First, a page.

I never anticipated wanting to be burnt on top of a hill when I died, but then again, I never anticipated becoming an undertaker either. Such is the transformative, inspirational power of The Natural Death Centre. Once you start thinking outside the box, and puns aside, what I mean by that is once you realise that how we deal with our dead in this country is not as prescriptive as you once imagined, then the imagination races.

Don’t need to have a vicar hold the ceremony? Then do it yourself. I can bury my dad in his garden? Let’s start digging! Finding out about these things, through my now battered and worn copy of the third edition of The Natural Death Handbook, changed the direction of my life, and led me to set up as an undertaker and celebrant, spreading the word that a formal religious funeral was only necessary if that was what you wanted, otherwise, well, how would you like to say goodbye? What would serve you in your grief? The media focuses on things it considers wacky: specialist coffins, themed funerals filled with jokes and laughter, everyone wearing pink, and while things like this are all part of throwing off the shackles of convention, of personalising what had become a one size fits all ceremony, there comes a time when we have to get serious again. For all of the insistence that funerals become a ‘celebration,’ truth is, for most people, death is still not to be celebrated, it is one of the saddest moments of their lives; they are starting to let go of those they love, starting a process of grief that may never leave them. Insisting that everyone only focuses on the positive can make the bereaved feel lonely and guilty, emotions that hover eagerly in the wings to exploit our vulnerability at the best of times.

Most of the funerals I direct and take are non-religious. This means that we have to do without some of the familiar comfort and beauty that religion offers.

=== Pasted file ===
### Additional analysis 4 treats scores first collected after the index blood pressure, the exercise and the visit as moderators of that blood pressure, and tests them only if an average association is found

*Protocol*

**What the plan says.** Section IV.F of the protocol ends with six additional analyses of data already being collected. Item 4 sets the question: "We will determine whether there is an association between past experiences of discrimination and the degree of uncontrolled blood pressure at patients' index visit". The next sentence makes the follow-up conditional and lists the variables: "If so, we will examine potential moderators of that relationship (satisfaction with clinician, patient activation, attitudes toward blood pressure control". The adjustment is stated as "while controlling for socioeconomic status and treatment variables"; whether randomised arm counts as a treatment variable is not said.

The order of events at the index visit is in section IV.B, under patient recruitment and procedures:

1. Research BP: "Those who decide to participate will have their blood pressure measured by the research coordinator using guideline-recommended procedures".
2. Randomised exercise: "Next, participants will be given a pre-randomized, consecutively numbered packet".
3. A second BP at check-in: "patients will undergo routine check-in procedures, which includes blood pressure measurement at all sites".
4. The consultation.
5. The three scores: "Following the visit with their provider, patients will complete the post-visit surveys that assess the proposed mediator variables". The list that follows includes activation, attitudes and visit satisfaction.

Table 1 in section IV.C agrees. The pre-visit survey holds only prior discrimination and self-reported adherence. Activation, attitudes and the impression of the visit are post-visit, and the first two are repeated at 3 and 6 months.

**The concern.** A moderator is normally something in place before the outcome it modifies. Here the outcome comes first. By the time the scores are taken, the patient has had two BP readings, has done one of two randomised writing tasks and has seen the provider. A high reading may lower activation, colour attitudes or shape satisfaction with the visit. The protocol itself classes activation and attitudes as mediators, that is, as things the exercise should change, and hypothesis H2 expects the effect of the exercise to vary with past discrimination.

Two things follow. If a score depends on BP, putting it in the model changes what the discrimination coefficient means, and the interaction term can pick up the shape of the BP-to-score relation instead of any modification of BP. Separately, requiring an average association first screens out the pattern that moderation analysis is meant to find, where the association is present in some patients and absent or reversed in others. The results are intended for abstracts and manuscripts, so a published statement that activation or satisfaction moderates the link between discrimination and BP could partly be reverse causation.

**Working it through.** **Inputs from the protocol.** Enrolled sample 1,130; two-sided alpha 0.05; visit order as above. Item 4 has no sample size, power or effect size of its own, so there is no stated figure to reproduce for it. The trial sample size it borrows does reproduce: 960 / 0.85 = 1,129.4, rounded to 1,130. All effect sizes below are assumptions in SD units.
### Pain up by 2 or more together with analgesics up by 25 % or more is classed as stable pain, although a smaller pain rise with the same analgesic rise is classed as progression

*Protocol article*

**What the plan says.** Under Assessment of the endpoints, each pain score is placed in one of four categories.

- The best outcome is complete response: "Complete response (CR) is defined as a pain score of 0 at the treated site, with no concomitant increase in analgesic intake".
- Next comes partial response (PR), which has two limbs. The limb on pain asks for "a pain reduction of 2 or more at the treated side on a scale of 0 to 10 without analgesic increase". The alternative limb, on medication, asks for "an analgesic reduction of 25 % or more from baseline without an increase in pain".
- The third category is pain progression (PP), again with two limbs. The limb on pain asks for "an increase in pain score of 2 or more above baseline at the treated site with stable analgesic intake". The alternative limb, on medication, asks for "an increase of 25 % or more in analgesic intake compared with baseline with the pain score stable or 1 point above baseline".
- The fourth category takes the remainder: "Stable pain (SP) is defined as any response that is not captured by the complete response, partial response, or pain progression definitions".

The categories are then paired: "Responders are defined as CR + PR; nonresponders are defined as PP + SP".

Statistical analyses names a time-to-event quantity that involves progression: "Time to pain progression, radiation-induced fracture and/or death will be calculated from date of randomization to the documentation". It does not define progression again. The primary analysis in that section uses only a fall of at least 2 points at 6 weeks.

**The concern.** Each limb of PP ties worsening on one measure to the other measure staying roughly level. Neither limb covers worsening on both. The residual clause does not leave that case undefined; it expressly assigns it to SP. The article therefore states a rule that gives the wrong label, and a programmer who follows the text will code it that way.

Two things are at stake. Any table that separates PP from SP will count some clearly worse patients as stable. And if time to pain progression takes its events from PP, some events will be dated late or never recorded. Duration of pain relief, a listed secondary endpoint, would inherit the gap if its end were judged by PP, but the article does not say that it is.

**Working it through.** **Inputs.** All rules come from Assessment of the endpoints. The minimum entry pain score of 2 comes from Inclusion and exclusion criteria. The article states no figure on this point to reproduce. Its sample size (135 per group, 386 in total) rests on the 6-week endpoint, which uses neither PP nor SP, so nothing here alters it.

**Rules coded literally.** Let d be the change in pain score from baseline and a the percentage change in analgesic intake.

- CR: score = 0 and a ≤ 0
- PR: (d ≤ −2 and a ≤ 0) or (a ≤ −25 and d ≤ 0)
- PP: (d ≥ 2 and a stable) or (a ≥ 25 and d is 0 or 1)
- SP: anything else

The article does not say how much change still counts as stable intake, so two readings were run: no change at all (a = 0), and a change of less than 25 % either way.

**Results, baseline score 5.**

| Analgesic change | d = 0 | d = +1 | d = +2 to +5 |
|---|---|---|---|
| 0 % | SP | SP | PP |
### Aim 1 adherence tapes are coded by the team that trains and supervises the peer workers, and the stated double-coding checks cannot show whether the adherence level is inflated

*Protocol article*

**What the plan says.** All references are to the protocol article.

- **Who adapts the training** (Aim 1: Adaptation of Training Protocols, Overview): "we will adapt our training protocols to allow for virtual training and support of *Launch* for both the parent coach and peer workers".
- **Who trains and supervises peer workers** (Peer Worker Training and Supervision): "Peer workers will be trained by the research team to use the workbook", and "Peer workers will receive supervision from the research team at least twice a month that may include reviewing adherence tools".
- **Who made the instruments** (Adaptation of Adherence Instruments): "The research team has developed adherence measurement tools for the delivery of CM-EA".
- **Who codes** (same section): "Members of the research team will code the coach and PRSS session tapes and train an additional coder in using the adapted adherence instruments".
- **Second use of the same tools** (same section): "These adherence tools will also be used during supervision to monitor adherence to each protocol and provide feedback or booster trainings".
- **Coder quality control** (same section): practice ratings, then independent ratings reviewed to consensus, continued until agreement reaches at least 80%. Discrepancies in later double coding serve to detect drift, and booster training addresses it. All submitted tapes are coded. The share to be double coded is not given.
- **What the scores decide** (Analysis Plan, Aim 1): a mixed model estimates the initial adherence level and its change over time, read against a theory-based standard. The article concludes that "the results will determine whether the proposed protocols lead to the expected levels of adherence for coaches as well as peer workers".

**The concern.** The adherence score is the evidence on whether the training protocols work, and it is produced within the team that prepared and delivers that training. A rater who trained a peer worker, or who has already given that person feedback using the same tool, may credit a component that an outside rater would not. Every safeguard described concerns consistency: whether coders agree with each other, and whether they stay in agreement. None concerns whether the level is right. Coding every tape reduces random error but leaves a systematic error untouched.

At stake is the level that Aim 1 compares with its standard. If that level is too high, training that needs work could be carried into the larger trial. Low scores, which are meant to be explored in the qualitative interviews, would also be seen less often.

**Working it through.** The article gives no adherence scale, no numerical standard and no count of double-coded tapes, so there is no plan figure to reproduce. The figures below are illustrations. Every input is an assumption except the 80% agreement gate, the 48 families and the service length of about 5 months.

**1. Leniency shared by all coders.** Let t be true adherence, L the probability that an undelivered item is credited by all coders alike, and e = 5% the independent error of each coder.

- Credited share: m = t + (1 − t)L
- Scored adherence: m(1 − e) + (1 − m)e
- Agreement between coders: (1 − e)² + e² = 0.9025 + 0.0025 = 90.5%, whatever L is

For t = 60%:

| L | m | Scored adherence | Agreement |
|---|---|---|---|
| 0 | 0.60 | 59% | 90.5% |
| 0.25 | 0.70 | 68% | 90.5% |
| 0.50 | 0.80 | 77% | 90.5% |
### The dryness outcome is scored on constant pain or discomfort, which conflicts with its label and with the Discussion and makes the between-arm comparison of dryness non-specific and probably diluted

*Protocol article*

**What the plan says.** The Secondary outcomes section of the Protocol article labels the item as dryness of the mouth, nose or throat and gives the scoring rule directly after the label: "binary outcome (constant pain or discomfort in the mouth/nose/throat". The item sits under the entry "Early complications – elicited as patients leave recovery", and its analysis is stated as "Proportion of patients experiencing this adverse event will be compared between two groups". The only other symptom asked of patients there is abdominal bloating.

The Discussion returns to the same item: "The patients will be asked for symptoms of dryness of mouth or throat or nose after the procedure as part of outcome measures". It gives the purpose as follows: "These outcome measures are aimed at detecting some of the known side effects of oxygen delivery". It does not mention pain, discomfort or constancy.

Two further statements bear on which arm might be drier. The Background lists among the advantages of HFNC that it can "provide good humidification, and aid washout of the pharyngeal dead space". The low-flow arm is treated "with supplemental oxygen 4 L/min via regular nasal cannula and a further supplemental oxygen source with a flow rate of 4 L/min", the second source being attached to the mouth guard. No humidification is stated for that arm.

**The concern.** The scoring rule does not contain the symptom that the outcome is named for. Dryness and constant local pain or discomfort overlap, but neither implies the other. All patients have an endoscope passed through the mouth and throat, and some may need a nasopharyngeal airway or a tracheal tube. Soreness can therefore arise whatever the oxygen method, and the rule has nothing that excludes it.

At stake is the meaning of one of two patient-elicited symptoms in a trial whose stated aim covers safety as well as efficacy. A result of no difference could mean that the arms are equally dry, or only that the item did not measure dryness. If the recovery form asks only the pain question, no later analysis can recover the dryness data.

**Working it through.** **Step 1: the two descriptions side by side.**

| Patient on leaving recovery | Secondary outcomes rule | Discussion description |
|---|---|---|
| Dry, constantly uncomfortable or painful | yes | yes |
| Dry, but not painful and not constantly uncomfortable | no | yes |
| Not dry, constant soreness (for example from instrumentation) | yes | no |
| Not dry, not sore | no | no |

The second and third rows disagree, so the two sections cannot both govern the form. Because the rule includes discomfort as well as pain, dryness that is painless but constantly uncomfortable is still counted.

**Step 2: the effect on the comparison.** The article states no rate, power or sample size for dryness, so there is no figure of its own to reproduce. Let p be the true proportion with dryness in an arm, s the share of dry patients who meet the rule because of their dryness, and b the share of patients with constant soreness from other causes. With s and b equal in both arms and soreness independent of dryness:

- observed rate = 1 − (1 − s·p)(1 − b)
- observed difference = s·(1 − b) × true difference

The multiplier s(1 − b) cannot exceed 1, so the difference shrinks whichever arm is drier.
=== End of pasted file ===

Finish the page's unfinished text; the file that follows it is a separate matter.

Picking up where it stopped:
There is a temptation to fill that space with lots of other stuff; music, poems, slide shows of photographs, and while all of this is good and helpful done in the right way, sometimes, simplicity is best. That is why burial is so profoundly moving. Whatever else happens in the ceremony, there is a moment when it gets real, when a coffin or shroud is lowered into the earth, and at that moment, everyone is paying attention, everyone gets it. That’s what we aim for with our ceremonies, a moment of shared reality, an experience that is as genuine and honest as anything in human life can be. By doing this, by sharing together a moment of truth, our grief can progress naturally, instead of wrapping itself around regret and missed opportunities. We can begin to actually feel it.

Creating the same effect in a crematorium is more difficult.

Don’t get me wrong, we do as many cremations as we do burials, and the ceremonies we create with families and perform there we feel just as proud of, but keeping it real as Ali G says, is more difficult when faced with the municipal feel of most of them, not to mention the ridiculous time restraints. When I heard about Davender Ghai’s campaign to re legalise outdoor funeral pyres my heart leapt. When I researched it more, and discovered that outdoor cremation is not just a Hindu ritual, but something from our own cultural heritage, a way of dealing with our dead that stretches back to Stonehenge and beyond, I knew I had found a way that I wanted to go. It merged all the things I love about burial; the elemental honesty, the simplicity, a shared ritual with some of my other loves; drama, an all night party, a spectacle, a bloody great bonfire. So, although I know it’s not mine to arrange or perform, that falls to my children, should they find themselves able to, but since you’re asking, here’s how I would like it to be. Summer, midsummer, the time of my birth. On top of a hill. Carry me up as dusk falls.

Put me on top of an enormous pile of dry wood, built by someone who knows about fires. Make it from different types of wood, chosen for it’s aromatic smell, or it’s colour when burning, or it’s heat. Remember aesthetics at all times. Have me in a coffin or a shroud. This isn’t about forcing anyone to see my body burn, I don’t want to disgust people; I want to move them. Light it as it gets dark. Let the people who love me the most light it. Have someone in charge of logistics, to feed the fire with fuel, manage it’s controlled collapse. Stay all night. Sing, dance, cry, laugh. Party. Drink and eat and stay warm. Say what you want, but let the flames do most of the talking. Come the next day, when it has burnt for hours and hours, have someone with a big heart and experience of death collect my bones. Bury them if you want, or throw them into the sea, or turn them into art, I won’t mind, I won’t be there.

Since you’re asking.

Ru Callender